In times as troubling as ours, how do we organize strategies for survival and resistance against overwhelming forces that are historically dominant? This year's edition of March Meeting-Sharjah Art Foundation's (SAF) annual convening of artists, curators and other practitioners since 2008-followed this line of inquiry, revealing the ways in which contemporary art and culture's modes of organization provide not only channels for discussion, exchange and healing, but also propositions of emancipation from post-colonial traumas in order to forge new narratives.
Under the title "Active Forms," the three-day symposium focused on the dissemination of culture to the public via channels such as exhibitions, lectures and festivals, looking at how, from these arenas, ideas for endurance spring forth. Accompanying the various discussions and performances around this theme was a group exhibition, eponymously titled and featuring the works of 13 artists and one artist group, including Halil Altındere, Simone Fattal, Gulnara Kasmalieva and Muratbek Djumaliev and Naeem Mohaiemen.
The exhibition was spread out across various venues, managed by SAF, augmenting the overall idea that these dialogues about our future are often informal-hidden, even. In the Old Sharjah Planetarium, a dome-shaped building painted robin-egg blue, was Turkish artist Halil Altındere's "Space Refugee" project (2016), in which the artist proposed re-habitation on Mars as a solution to the Syrian refugee crises. At Bait Al Shamsi, a traditional site with Arabic architectural flourishes built in 1845, the works of several artists inhabited the studios overlooking the central courtyard. Hazem Harb spoke of impermanence and the lives of exiled Palestinians through the mixed-media installation Sustainable Living (2012), while Raeda Saadeh, in her video, revealed the futile act of vacuuming a valley range choked with dust, sand and rocks, in an attempt to "clean up" insolvable situations or landscapes. Simone Fattal's leggy, hand-pinched sculptures was a more obscure addition to the exhibition, but the works, with their archaic forms borne out of Fattal and her partner Etel Adnan's ongoing dialogue with the Lebanese civil war, nevertheless conveyed a sense of timelessness.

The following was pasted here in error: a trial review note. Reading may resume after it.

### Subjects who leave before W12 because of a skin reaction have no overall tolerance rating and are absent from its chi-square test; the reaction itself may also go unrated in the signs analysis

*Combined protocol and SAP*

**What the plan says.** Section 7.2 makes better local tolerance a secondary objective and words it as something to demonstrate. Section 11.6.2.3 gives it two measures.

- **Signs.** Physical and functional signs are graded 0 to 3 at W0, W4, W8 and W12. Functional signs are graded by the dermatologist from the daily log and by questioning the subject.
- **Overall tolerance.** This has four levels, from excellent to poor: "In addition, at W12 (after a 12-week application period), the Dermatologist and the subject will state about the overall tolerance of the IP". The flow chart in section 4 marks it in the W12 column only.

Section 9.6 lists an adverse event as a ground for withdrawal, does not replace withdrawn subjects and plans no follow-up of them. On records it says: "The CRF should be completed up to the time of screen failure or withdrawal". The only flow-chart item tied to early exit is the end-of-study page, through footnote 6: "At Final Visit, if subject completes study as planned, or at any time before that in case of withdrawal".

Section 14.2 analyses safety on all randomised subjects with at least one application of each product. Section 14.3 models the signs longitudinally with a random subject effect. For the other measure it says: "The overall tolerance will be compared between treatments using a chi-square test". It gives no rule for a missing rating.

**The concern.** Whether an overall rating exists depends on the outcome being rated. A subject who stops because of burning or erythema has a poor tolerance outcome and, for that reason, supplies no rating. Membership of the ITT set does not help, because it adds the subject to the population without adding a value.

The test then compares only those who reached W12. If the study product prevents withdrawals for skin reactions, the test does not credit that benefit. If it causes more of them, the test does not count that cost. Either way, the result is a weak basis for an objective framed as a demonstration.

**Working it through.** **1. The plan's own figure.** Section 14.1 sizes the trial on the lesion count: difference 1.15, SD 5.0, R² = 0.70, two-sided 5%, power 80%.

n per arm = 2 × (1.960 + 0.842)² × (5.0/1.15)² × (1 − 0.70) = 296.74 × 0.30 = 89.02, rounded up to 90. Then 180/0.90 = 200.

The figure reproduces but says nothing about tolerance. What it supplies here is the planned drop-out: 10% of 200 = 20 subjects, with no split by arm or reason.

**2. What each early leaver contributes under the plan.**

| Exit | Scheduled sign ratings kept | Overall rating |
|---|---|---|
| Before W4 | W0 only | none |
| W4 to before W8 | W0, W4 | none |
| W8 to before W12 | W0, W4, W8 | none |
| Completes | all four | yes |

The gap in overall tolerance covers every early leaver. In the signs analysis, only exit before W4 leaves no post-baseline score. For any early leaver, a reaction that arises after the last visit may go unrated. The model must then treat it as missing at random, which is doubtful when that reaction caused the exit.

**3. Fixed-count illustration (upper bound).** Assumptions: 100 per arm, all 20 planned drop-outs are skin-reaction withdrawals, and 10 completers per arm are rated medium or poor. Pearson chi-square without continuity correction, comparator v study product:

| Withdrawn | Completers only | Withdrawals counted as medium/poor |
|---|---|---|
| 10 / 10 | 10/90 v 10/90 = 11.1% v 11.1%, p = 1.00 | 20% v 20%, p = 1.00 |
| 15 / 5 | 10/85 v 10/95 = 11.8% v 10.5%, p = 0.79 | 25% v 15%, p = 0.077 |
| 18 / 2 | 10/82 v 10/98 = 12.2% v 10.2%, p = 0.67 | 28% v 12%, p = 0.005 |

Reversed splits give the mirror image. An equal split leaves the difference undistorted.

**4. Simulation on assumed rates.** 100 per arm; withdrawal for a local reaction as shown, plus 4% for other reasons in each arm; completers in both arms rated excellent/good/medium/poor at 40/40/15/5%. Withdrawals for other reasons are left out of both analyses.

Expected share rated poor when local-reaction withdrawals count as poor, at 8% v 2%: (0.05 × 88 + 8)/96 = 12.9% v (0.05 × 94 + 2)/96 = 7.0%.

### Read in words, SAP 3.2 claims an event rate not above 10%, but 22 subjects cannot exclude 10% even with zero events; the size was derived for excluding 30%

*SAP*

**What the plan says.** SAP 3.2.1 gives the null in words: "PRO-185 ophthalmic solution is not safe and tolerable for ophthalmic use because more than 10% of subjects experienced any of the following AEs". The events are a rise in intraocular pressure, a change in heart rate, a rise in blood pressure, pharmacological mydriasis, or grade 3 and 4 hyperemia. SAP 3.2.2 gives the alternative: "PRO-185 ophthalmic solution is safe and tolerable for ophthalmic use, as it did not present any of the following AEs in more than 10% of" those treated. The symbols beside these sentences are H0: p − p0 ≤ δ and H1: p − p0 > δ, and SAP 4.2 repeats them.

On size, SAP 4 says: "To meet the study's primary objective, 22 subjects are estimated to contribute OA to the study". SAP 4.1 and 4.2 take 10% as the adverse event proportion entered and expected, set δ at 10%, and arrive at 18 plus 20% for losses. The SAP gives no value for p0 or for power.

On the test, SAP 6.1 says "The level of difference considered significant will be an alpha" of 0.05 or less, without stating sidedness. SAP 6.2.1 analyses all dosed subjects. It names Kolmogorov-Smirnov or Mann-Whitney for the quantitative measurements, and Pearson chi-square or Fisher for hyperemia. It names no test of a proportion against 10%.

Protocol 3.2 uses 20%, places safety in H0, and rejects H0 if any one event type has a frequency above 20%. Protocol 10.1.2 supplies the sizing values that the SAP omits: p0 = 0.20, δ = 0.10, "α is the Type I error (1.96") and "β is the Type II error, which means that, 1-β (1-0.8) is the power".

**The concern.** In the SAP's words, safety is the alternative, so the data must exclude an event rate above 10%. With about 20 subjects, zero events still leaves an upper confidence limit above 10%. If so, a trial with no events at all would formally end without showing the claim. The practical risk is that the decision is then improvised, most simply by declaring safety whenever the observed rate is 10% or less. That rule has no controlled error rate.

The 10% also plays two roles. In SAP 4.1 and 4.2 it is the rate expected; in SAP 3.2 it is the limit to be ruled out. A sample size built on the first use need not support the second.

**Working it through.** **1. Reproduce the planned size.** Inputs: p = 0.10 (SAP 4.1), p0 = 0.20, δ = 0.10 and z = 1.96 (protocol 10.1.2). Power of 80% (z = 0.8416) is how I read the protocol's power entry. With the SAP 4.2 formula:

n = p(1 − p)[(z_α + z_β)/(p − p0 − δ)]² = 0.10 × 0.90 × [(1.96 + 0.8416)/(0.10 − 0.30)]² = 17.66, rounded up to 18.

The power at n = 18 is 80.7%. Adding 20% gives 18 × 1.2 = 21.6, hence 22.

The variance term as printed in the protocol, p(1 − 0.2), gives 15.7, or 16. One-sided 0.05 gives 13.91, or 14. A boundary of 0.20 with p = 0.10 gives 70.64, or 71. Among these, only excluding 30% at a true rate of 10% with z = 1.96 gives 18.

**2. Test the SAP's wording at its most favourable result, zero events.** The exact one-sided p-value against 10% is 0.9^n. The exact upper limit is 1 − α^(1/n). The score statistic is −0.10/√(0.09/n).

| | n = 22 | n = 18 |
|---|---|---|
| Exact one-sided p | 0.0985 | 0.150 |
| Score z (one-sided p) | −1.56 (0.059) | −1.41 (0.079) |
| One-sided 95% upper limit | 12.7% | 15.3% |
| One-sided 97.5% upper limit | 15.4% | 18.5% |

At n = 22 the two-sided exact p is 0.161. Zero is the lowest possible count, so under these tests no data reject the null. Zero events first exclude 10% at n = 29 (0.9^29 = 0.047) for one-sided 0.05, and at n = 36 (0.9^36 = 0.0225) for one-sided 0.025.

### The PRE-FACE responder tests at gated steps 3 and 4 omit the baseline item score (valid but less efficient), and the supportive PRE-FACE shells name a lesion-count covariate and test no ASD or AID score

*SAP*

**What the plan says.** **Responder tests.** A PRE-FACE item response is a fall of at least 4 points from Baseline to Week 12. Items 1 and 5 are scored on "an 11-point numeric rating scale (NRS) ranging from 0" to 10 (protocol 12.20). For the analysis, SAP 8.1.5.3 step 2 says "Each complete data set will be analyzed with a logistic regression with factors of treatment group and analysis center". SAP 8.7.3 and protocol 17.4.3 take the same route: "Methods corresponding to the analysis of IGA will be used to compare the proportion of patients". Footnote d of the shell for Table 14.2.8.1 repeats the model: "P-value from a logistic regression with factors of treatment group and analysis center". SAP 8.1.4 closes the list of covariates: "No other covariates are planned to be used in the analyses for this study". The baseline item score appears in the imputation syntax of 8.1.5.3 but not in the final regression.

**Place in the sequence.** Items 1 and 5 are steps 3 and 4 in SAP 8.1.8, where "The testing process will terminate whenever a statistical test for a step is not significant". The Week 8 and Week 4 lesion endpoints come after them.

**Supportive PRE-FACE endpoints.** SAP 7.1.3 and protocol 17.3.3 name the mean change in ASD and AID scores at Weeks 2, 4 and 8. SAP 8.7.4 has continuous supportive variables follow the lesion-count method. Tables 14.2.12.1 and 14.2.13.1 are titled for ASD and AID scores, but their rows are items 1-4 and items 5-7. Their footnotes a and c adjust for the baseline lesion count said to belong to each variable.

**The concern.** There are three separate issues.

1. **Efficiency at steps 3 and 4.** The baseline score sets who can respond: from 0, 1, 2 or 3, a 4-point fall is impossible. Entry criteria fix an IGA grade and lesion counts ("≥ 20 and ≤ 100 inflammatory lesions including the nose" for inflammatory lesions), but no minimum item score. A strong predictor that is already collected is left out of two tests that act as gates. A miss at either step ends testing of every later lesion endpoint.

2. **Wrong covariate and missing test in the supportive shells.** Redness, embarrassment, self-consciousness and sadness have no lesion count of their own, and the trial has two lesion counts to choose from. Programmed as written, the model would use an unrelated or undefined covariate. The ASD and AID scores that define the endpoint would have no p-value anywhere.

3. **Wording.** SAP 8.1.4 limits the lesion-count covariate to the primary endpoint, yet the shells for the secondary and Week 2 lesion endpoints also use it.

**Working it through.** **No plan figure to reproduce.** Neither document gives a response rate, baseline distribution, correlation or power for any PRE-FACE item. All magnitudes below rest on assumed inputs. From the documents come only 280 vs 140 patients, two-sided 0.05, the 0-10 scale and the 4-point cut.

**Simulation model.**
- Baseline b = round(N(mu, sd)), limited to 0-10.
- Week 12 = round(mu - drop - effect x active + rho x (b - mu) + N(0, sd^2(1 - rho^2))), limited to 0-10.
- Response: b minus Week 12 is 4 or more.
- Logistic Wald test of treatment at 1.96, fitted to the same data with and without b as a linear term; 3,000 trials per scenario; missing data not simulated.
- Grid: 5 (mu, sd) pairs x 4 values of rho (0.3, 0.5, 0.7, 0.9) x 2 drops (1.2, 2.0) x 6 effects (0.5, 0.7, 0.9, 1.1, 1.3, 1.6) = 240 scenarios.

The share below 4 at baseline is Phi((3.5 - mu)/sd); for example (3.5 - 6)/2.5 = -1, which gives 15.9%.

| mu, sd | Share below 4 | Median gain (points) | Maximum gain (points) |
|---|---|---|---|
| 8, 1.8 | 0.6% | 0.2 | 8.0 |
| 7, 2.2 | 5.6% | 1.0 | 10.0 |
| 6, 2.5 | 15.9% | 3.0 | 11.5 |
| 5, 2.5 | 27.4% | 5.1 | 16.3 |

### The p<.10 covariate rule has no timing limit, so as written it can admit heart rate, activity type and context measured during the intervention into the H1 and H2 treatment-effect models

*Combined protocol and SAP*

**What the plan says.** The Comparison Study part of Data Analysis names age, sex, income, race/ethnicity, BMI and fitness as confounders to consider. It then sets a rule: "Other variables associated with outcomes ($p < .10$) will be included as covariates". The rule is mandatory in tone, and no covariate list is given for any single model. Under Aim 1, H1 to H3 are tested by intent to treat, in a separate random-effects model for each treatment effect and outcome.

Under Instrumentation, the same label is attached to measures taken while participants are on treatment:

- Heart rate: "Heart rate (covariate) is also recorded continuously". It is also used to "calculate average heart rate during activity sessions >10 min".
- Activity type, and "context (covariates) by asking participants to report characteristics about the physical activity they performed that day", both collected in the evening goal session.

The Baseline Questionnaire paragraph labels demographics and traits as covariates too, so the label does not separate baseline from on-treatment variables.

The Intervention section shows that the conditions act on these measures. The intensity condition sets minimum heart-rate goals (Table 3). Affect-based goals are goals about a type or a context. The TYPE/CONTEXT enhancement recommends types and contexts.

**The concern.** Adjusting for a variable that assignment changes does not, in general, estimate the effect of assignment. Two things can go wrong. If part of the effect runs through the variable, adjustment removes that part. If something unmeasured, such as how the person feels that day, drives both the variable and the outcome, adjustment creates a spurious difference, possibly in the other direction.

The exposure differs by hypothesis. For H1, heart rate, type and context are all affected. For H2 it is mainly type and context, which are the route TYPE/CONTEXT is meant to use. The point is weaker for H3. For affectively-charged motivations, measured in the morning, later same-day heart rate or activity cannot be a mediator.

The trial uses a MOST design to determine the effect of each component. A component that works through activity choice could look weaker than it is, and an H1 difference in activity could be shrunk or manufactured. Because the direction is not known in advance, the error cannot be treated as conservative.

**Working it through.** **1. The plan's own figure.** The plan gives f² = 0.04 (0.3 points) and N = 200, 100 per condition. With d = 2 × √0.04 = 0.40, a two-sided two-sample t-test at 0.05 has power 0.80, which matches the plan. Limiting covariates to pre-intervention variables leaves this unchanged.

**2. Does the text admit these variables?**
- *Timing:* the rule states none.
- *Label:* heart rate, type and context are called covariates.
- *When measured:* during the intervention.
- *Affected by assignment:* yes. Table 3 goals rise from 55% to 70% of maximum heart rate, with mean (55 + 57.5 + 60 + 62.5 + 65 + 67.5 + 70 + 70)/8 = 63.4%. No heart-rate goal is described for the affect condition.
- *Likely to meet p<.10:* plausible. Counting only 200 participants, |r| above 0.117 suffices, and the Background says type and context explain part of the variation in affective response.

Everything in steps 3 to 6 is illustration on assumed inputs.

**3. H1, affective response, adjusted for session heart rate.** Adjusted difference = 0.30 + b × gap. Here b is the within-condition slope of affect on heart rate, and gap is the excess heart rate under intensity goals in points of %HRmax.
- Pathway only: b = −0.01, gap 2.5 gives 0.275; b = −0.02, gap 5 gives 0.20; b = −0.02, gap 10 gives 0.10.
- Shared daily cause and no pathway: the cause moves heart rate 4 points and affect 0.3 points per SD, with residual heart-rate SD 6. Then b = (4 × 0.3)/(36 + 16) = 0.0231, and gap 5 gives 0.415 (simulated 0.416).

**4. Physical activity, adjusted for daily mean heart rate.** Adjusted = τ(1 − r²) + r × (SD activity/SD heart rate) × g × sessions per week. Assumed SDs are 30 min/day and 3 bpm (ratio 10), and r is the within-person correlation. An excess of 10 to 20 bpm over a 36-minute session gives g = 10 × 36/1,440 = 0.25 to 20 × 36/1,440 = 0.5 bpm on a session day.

The first session on March 17 kicked off with a panel moderated by independent curator Zeynep Öz, on the topic "This is Not a Programme." Four speakers, each from established institutions in their home cities of Cali, Colombo, Beirut and Istanbul, discussed the genesis of their various projects and alternative methods of practice in different spaces. Abir Saksouk, an architect at Public Works in Beirut, explained the efforts of her team in tackling urban inequalities through design and architectural intervention, such as in a project that aimed to preserve designated public play areas for children in Beirut. In Public Works' findings, they noticed that almost 85 percent of fields for children had disappeared or were replaced by other sites over the past decade, and because of this, the youths of the city perform acts of transgression-claiming privately owned plots as their own, jumping over fences, tagging areas to demarcate football fields. Sharmini Pereira, founder of Raking Leaves publishing house in Colombo, argued for the artist book as a form of art itself, one that is a "fragile vehicle for the weighty load of hopes and ideas," as quoted by American writer and art critic Lucy Lippard. Alper Turan of DAS Art Project in Istanbul looked back on the organization's various projects housed in temporary or unorthodox spaces, and Sally Mizrachi traced the evolution of Cali's Lugar a Dudas, from its founding moments to its establishment today.